What does lauded mean in old english?Asked by: Prof. Tessie Goodwin DVM
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: praise, extol He was lauded for his accomplishments. laud.View full answer
Similarly, it is asked, What is the meaning of lauded as it is used in the passage?
to praise; extol. ... a canonical hour, marked especially by psalms of praise, usually recited with matins.
Subsequently, question is, Is Laudings a word?. laud. verb (Literary) praise, celebrate, honour, acclaim, approve, magnify (archaic), glorify, extol, sing or sound the praises of They lauded the former president as a hero.
Moreover, What does still mean in Old English?
From Middle English stille (“motionless, stationary”), from Old English stille (“still, quiet, calm; without motion, at rest, not moving from a place, not disturbed; moving little or gently; silent; not loud; secret; unchanging, undisturbed, stable, fixed; not vehement, gentle”), from Proto-West Germanic *stillī (“ ...
What is a better word for still?
Words related to still
even, nevertheless, yet, though, closed, hushed, smooth, stock-still, pacific, halcyon, static, sealed, stable, fixed, whist, notwithstanding, nonetheless, withal, quietude, quietness.
still. noun (1) Definition of still (Entry 4 of 7) 1 : quiet, silence. 2 : a static photograph specifically : a photograph of actors or scenes of a motion picture for publicity or documentary purposes.
1 lauds or Lauds plural in form but singular or plural in construction : an office of solemn praise to God forming with matins (see matins sense 1) the first of the canonical hours (see canonical hour sense 2) 2 : praise, acclaim all glory, laud and honor to Thee— J. M. Neale.
Vespers, evening prayer of thanksgiving and praise in Roman Catholic and certain other Christian liturgies. ... Many scholars believe vespers is based on Judaic forms of prayer and point to a daily evening celebration observed among Jews in the 1st century bce.
to walk heavily or move laboriously; trudge: to plod under the weight of a burden. to proceed in a tediously slow manner: The play just plodded along in the second act. to work with constant and monotonous perseverance; drudge.
If you laud someone, you praise them. If you lord it over someone, you treat them arrogantly and in a domineering way. Very occasionally, lorded seems to be used for lauded.
Someone who's celebrating a happy event is a celebrant. The celebrant, sometimes with the help of friends or family, is the person who gets to blow out the candles on the birthday cake.
The word laud is from the Latin word laudere, meaning "to praise.” To laud someone is to glorify them, or to sing their praises, even if you're not actually singing. Movie reviewers might laud Oscar-nominated films, and your high school principal might laud the class valedictorian at graduation.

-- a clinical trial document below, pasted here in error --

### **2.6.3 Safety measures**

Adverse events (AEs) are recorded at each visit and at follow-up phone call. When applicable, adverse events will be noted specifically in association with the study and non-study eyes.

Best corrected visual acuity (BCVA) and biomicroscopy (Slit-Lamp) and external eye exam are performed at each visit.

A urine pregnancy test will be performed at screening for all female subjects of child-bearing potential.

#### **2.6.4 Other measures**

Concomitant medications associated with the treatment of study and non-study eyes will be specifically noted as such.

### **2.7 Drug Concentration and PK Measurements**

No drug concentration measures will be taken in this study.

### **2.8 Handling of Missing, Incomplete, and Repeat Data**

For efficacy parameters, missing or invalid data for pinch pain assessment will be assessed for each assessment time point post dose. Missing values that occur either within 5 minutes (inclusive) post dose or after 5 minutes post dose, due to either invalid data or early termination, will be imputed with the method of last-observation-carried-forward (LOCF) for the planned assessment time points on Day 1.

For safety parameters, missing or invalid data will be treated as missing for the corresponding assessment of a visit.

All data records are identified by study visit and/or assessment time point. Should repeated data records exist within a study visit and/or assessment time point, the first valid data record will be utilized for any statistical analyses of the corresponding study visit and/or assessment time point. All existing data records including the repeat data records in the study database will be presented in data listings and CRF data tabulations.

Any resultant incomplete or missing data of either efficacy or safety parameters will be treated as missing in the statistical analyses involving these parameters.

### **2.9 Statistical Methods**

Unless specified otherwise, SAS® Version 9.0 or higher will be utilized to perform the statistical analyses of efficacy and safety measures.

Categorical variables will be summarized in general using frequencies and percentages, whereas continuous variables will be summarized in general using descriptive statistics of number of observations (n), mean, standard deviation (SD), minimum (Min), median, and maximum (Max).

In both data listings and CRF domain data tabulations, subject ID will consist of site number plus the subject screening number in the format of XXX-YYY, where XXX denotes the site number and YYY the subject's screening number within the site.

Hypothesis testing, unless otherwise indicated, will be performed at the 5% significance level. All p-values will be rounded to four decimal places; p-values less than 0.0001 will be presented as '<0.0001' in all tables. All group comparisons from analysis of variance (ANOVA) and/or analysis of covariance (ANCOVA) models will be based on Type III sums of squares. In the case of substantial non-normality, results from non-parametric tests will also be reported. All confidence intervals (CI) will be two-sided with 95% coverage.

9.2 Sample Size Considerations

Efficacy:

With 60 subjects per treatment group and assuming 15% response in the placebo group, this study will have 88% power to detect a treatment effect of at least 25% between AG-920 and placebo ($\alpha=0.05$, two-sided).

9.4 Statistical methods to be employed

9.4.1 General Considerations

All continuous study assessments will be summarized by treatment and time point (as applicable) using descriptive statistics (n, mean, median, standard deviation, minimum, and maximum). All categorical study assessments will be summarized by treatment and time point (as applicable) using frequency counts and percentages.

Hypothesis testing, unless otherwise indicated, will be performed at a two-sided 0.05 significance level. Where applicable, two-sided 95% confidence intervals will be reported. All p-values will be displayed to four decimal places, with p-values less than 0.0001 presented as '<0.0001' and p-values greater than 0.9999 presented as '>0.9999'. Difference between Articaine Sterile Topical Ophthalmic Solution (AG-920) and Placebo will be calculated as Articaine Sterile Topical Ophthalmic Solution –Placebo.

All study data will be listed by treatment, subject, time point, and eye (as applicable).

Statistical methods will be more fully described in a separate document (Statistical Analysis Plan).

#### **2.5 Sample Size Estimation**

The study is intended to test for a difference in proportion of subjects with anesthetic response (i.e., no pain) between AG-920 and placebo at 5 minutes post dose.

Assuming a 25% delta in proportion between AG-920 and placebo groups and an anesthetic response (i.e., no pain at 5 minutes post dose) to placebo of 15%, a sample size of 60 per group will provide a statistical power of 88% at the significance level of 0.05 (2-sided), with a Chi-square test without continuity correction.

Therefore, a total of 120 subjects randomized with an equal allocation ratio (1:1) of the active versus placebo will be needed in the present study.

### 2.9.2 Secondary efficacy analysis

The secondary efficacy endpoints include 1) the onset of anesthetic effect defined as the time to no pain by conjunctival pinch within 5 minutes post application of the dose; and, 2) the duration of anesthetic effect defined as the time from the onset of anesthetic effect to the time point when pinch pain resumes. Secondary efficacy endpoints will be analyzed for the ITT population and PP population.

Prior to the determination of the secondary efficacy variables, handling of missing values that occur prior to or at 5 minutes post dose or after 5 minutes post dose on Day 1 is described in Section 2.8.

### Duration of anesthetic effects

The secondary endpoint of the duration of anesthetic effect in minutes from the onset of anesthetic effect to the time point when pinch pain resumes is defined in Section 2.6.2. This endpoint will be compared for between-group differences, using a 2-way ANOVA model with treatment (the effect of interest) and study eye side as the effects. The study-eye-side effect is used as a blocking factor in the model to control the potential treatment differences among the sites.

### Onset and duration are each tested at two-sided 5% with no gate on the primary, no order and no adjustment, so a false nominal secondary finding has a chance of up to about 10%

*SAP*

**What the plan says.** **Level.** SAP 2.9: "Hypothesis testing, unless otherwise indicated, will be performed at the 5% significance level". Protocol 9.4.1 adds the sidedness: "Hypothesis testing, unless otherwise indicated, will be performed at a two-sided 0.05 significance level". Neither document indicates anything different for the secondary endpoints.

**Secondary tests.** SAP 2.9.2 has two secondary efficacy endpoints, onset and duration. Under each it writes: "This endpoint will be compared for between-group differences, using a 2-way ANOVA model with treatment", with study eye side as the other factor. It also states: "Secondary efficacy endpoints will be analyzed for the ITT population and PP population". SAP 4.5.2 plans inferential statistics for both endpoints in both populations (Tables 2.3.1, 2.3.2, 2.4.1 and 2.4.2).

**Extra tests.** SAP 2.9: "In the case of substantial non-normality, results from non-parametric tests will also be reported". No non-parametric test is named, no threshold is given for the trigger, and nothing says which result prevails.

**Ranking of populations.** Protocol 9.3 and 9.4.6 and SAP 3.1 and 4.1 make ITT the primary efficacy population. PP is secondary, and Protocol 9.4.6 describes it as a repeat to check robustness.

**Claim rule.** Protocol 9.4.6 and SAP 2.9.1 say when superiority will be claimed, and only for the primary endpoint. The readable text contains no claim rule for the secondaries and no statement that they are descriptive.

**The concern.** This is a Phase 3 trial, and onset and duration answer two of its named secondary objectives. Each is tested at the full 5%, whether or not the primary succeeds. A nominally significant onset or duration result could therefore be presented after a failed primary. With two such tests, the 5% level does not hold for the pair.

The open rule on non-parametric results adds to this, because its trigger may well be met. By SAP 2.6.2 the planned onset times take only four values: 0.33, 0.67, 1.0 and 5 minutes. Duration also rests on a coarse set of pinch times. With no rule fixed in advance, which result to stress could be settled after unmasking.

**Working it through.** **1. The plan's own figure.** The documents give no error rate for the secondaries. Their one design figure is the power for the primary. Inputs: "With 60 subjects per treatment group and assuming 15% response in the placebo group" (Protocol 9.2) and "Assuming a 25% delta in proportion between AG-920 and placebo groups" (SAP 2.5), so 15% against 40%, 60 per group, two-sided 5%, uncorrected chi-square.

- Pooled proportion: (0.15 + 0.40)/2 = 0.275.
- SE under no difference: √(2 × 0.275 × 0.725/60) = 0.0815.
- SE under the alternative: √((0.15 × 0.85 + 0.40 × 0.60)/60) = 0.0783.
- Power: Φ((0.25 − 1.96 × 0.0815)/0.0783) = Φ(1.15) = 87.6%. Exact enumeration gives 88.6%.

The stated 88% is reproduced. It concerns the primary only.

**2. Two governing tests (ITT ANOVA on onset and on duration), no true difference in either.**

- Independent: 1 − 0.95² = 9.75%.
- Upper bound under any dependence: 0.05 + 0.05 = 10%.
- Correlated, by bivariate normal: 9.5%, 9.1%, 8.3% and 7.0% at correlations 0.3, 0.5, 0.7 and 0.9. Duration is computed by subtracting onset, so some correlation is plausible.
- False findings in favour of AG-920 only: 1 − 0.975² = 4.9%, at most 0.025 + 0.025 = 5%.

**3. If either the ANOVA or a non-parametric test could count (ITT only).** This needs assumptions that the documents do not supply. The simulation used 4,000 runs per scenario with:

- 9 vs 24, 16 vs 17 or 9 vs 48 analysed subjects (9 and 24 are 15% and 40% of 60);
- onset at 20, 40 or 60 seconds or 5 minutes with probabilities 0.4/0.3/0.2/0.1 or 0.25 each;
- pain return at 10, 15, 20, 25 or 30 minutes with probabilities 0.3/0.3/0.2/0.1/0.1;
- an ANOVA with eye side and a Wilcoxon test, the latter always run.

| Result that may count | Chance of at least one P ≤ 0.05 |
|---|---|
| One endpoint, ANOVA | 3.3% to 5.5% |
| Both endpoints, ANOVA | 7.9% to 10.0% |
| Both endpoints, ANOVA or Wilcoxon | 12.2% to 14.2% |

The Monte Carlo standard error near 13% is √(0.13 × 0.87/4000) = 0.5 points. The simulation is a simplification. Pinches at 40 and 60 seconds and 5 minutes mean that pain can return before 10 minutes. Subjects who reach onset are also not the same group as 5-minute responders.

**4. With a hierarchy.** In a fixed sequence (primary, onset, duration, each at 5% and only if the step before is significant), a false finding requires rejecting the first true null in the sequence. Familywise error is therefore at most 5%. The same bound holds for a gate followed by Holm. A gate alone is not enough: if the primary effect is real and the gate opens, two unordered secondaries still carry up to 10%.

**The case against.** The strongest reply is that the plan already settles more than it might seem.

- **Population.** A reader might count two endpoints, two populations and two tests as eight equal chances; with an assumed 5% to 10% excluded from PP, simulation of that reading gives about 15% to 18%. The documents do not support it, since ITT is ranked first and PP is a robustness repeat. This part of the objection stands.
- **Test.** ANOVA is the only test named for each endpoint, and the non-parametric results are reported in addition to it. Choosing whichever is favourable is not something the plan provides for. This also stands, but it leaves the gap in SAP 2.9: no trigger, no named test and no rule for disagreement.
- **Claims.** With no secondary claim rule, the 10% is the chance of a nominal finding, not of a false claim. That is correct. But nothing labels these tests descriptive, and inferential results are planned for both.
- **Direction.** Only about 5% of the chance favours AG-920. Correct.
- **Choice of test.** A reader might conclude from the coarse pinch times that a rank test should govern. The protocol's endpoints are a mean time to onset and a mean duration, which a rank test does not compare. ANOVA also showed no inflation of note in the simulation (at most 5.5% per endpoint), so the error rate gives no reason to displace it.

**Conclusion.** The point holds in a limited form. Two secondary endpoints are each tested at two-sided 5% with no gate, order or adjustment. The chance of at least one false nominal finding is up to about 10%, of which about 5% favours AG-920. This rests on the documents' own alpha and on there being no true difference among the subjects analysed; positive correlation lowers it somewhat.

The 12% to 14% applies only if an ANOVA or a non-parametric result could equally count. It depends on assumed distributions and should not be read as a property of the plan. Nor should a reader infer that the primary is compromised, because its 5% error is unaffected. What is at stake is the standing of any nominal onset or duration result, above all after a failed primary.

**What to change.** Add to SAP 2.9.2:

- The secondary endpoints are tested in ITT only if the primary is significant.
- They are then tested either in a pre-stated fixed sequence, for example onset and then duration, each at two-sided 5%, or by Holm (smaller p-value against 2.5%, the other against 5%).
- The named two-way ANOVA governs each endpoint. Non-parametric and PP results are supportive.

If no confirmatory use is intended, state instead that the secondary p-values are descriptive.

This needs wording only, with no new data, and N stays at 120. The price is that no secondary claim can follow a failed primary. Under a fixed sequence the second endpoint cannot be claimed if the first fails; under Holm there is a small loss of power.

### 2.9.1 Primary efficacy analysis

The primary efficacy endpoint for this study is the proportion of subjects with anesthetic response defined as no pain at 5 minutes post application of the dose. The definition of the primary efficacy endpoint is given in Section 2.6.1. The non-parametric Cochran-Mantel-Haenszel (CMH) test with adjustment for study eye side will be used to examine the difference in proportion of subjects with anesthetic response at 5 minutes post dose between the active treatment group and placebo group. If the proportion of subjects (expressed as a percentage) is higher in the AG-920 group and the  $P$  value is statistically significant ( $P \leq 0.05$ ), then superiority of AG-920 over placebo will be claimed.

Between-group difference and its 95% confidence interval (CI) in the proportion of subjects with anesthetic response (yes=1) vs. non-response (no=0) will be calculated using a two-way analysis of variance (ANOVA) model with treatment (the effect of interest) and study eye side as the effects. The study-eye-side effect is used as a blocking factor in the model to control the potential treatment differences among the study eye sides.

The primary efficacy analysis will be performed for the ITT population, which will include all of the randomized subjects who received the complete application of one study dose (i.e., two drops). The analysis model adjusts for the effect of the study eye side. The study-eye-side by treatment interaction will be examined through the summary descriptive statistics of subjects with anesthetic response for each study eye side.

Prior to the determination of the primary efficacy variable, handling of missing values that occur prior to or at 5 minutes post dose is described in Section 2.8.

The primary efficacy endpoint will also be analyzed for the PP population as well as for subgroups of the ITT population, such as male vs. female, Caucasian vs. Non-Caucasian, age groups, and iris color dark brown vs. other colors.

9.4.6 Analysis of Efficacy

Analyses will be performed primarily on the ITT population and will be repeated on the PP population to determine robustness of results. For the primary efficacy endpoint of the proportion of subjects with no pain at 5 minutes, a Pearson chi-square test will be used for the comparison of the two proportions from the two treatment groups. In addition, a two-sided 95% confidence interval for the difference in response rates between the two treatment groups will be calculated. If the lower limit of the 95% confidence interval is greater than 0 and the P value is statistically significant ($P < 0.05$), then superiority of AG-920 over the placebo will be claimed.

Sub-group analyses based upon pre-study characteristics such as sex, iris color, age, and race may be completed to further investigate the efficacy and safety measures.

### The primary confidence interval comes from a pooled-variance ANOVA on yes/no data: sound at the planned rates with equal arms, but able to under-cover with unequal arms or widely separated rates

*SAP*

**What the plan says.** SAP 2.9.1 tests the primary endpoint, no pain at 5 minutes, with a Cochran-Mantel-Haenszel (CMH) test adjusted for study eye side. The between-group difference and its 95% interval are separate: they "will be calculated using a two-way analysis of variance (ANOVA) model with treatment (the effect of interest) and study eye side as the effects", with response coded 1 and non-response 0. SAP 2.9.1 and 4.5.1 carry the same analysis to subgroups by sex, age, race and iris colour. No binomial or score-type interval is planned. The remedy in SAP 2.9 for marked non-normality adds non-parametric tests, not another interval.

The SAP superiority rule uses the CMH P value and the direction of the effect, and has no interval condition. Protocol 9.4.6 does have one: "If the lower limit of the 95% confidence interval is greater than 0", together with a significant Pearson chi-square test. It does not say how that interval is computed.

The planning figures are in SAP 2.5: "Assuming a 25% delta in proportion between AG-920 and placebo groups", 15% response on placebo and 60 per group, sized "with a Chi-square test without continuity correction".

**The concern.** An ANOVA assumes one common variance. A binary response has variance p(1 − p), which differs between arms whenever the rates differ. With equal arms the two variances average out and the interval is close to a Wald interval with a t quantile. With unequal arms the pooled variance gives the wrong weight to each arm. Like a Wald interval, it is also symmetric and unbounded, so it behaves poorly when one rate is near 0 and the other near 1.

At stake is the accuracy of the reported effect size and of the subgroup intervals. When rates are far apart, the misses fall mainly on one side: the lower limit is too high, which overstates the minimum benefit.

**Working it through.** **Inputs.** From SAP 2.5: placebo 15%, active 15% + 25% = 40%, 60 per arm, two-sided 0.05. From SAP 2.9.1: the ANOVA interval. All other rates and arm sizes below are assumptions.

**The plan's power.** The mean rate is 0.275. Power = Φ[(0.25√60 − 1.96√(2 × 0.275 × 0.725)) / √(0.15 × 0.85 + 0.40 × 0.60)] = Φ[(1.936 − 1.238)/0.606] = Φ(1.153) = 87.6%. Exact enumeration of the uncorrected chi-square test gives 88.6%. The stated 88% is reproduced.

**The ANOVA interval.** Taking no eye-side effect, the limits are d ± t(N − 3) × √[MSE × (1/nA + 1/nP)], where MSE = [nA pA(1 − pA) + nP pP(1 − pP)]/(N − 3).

1 : to become turgid : swell. 2a : to walk with a proud gait. b : to walk with a pompous and affected air. transitive verb. : to parade (something, such as clothes) with a show of pride.
(or sweated), toiled, travailed, tugged, worked.
: in a sporadic manner : not regularly or constantly gunfire being heard sporadically software updates that appear sporadically Originally from the western Pacific Ocean, the shrimp have been spotted sporadically in U.S. waters for the past two decades.—
1 : the sixth of the canonical hours that is said or sung in the late afternoon. 2 : a service of evening worship.
Vespers, also called Evening Prayer, takes place as dusk begins to fall. Evening Prayer gives thanks for the day just past and makes an evening sacrifice of praise to God (Psalm 141:1). ... Vespers opens with the singing or chanting of the words Deus, in adiutorium meum intende.
1 : the night office forming with lauds the first of the canonical hours. 2 : morning prayer.
: the seventh and last of the canonical hours.
Lauds and vespers are the solemn morning and evening prayers of the church. Terce, sext, and none correspond to the mid-morning, noon, and mid-afternoon hours. ... In the liturgical tradition of the Eastern Orthodox Church, the day is considered to begin at sunset with vespers. Compline is read after the evening meal.
- He lauded the work of the UN High Commissioner for Refugees.
- He was lauded for his courage.
- The German leadership lauded the Russian initiative.
- Dickens was lauded for his social and moral sensitivity.
- The soldier is lauded for his bravery.
- They lauded the former president as a hero.
stillness. The quality or state of being still; quietness; silence; calmness; inactivity. Habitual silence or quiet; taciturnity.
To refrain from moving very much or at all. Often said as an imperative. Please, keep still!
Still is an adverb and an adjective.
adjective. walking or moving with a strut; walking pompously; pompous.